Other Types of Dementia Differ from Alzheimer's Disease
This is a good time to be alive if you’re worried about developing dementia. That’s because -- thanks to technology -- researchers have the ability to actually see what’s going on in the brain and tease apart the mysteries of dementia. And it turns out that not all of them are Alzheimer’s disease!
There are four types of dementias include:
- Tauopathies – Diseases that are part of this type are caused when tau proteins clump together inside the brain’s nerve cells, thus causing them to stop functioning. Other dementias in this category include Alzheimer’s disease and frontotemporal disorders.
- Synucleinopathies – A protein called alpha-synuclein accumulates inside the brain’s neurons in these disorders. Dementias in this category include dementia with Lewy bodies and Parkinson’s disease dementia.
- Vascular dementia and vascular cognitive impairment are caused by injuries to blood vessels in the brain due to multiple strokes or any injury to small blood vessels. Types of vascular dementia include multi-infarct dementia and subcortical vascular dementia.
- Mixed dementias, which involve having multiple types of dementia at the same time. The National Institute on Aging pointed to one study that found that 40 percent of people who were believed to have Alzheimer’s disease had some form of cerebrovascular disease.
Recently researchers have identified another new form of dementia, primary age-related tauopathy (PART). While PART closely resembles Alzheimer’s disease in the type of impairment that people experience, this disease does not result in the development of amyloid plaques, which are the hallmark of Alzheimer’s disease. Researchers previously thought that people who had tau tangles but not plaques in their brains were in the very earliest stages of Alzheimer’s disease or had a variant in which the tangles were present to harder to detect. It turns out that hypothesis was not correct.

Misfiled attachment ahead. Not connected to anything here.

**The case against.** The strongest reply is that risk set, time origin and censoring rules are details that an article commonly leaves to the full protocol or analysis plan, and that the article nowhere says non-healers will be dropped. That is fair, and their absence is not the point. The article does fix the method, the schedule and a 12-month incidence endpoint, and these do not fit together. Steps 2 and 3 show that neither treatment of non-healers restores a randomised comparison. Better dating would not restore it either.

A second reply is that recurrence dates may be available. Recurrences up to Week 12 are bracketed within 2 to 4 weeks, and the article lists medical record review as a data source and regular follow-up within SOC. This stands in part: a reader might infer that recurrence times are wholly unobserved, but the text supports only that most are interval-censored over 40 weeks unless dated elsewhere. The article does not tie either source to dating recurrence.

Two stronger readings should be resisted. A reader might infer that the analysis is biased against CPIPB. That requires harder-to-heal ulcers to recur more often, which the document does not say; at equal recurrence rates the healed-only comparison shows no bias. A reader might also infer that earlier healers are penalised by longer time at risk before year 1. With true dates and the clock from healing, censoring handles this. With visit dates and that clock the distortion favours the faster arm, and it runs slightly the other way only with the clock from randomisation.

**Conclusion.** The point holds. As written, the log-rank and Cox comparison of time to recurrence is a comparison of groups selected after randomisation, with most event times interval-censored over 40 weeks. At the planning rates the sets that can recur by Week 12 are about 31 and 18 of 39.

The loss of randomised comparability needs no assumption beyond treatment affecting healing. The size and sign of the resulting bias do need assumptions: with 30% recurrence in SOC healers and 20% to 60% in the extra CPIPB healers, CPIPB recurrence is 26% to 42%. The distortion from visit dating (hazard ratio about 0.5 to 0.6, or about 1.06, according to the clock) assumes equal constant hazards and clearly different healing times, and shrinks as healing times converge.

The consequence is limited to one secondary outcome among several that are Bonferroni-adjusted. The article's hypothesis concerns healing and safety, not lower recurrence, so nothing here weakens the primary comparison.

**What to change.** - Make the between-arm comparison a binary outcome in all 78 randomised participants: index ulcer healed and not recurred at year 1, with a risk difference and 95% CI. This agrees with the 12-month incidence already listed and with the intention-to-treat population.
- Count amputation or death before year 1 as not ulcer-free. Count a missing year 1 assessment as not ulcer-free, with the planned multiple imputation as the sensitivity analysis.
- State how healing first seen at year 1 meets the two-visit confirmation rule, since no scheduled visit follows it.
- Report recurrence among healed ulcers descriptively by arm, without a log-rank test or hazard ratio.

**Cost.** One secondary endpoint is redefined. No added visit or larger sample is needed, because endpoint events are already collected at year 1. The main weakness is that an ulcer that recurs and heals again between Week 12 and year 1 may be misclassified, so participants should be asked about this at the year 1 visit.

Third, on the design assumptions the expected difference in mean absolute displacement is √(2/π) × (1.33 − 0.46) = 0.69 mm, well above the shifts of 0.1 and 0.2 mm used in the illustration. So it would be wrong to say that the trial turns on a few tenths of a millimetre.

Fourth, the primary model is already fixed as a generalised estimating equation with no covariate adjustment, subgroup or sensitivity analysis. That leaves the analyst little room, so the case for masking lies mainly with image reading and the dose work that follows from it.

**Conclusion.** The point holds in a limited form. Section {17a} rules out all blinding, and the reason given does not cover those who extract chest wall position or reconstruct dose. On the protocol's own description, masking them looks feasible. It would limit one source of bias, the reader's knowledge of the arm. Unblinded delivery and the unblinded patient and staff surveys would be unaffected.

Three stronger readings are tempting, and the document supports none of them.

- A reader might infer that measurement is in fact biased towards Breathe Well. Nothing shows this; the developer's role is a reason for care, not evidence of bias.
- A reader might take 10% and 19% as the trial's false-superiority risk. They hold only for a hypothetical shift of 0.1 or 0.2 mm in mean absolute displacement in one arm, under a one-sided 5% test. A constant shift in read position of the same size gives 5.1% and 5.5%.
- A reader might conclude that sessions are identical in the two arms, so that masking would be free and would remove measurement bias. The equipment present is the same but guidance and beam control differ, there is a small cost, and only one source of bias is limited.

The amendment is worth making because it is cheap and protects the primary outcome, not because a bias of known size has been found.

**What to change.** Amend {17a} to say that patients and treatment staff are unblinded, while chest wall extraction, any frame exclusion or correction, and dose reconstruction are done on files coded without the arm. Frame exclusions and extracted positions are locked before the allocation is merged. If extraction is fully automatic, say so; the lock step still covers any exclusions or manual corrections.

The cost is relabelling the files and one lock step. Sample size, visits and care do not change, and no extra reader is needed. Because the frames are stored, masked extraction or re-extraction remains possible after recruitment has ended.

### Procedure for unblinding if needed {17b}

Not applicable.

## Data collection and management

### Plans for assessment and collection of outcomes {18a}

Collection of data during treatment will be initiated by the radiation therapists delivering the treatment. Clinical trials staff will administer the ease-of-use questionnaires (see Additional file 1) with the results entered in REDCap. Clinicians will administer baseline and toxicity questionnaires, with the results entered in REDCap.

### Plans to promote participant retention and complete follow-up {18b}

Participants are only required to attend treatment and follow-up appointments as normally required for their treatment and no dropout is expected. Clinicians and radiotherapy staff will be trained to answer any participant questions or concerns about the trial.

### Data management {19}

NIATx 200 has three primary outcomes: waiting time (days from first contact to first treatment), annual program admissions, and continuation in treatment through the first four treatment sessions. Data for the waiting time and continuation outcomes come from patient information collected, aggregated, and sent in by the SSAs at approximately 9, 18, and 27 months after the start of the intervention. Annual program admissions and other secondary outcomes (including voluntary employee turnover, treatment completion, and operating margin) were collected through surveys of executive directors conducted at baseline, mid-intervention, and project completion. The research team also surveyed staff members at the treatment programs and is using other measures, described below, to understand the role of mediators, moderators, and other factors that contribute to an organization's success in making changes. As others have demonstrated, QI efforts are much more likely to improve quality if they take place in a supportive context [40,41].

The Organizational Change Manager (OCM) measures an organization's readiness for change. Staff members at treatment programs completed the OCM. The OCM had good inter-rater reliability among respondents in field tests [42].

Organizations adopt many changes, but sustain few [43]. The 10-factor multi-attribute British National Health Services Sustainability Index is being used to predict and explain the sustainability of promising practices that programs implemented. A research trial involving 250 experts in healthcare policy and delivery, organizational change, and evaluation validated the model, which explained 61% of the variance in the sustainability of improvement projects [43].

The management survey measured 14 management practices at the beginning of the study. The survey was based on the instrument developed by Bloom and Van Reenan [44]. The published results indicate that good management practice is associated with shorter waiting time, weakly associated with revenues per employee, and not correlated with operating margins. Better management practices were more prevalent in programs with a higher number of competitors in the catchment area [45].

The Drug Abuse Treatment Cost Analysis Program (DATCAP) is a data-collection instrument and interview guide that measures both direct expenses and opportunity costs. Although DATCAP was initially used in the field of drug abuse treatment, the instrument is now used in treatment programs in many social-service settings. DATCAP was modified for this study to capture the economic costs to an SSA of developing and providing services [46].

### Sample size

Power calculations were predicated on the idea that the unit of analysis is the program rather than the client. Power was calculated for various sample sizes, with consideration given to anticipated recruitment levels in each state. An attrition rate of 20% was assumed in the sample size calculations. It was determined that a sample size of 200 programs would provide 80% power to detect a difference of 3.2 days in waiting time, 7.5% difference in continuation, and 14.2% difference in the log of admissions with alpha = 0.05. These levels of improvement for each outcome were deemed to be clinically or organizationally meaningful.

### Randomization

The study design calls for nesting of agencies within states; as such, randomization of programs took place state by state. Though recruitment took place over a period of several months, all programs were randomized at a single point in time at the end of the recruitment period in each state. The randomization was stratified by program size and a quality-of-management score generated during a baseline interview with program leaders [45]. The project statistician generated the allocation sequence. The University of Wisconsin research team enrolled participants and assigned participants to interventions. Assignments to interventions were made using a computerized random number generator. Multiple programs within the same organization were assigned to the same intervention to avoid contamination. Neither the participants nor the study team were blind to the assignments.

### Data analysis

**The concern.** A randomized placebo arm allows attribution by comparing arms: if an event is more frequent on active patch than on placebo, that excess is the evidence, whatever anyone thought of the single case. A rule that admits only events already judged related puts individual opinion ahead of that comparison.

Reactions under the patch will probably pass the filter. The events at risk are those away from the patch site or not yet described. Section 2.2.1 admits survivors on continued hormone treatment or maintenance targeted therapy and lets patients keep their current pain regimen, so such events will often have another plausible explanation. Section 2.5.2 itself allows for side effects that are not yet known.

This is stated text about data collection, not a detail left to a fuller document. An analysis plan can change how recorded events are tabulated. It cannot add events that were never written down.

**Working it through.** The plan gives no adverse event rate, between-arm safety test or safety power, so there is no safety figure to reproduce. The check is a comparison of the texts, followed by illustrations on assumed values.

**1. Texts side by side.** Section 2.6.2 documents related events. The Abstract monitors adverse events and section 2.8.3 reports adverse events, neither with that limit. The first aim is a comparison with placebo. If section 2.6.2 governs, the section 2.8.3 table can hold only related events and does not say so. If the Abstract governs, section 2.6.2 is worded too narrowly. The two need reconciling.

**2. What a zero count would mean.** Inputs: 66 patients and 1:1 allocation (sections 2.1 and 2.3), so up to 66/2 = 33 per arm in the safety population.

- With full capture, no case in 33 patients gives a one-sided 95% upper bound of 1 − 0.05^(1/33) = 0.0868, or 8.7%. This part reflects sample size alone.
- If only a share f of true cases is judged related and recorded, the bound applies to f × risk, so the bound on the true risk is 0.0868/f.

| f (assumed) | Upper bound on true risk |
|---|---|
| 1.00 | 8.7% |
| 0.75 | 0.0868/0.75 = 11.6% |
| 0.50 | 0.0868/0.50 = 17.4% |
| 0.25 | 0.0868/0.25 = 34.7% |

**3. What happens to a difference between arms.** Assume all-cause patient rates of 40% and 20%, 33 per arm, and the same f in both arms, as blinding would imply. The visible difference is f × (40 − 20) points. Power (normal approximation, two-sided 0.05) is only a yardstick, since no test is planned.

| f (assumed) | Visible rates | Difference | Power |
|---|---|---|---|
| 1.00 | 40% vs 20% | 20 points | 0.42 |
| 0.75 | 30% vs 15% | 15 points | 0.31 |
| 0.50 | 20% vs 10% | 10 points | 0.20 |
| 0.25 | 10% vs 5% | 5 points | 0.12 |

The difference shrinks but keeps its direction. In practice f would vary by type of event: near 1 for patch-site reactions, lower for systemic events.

Researchers from the United States, Canada, Europe and Japan now have identified criteria for the diagnosis of this new brain disease. “Until now, PART has been difficult to treat or even study because of lack of well-defined criteria,” said Dr. Peter T. Nelson, the study’s co-leader who is from the University of Kentucky’s Sanders-Brown Center on Aging. “Now that the scientific community has come to a consensus on what the key features of PART are, this will help doctors diagnose different forms of memory impairment early. These advancements will have a big impact on our ability to recognize and develop effective treatments for brain diseases seen in older persons.”
Researchers have found that people with PART have tangles that are seen primarily in areas of the brain related to memory. They also believe that PART actually may be fairly prevalent since diagnostic tests show that as many as 25 percent of people who have been diagnosed with mild cognitive impairment have tau but no amyloid plaque in their brains. Furthermore, this condition is often mild in individuals who are considered younger elderly, but becomes more severe when people reach at an advanced age.
This information is really important as researchers look for treatments for dementia. For instance, many people with undiagnosed PART may have been involved in clinical trials for the development of drugs that target amyloid plaque. These drugs wouldn’t be effective since these people don’t have these plaques. Thus, researchers now have to focus on developing medications that can fight PART and also screen out people with PART from participating in trials focused on Alzheimer’s disease.
The difference between PART and Alzheimer’s disease offers an illustration of why it’s important to have the doctor determine exactly which type of dementia a loved one has. Some disorders like Alzheimer’s disease cause a progressive and irreversible loss of brain function. However, other types of dementia actually can be stopped or reversed with treatment. Therefore, it’s important to identify exactly which brain condition the loved one is facing and then get appropriate treatments.
Primary Sources for This Sharepost:
National Institutes of Health. (2014). The dementias: Hope through research.
University of Kentucky College of Medicine. (2014). New Alzheimer’s-related memory disorder identified.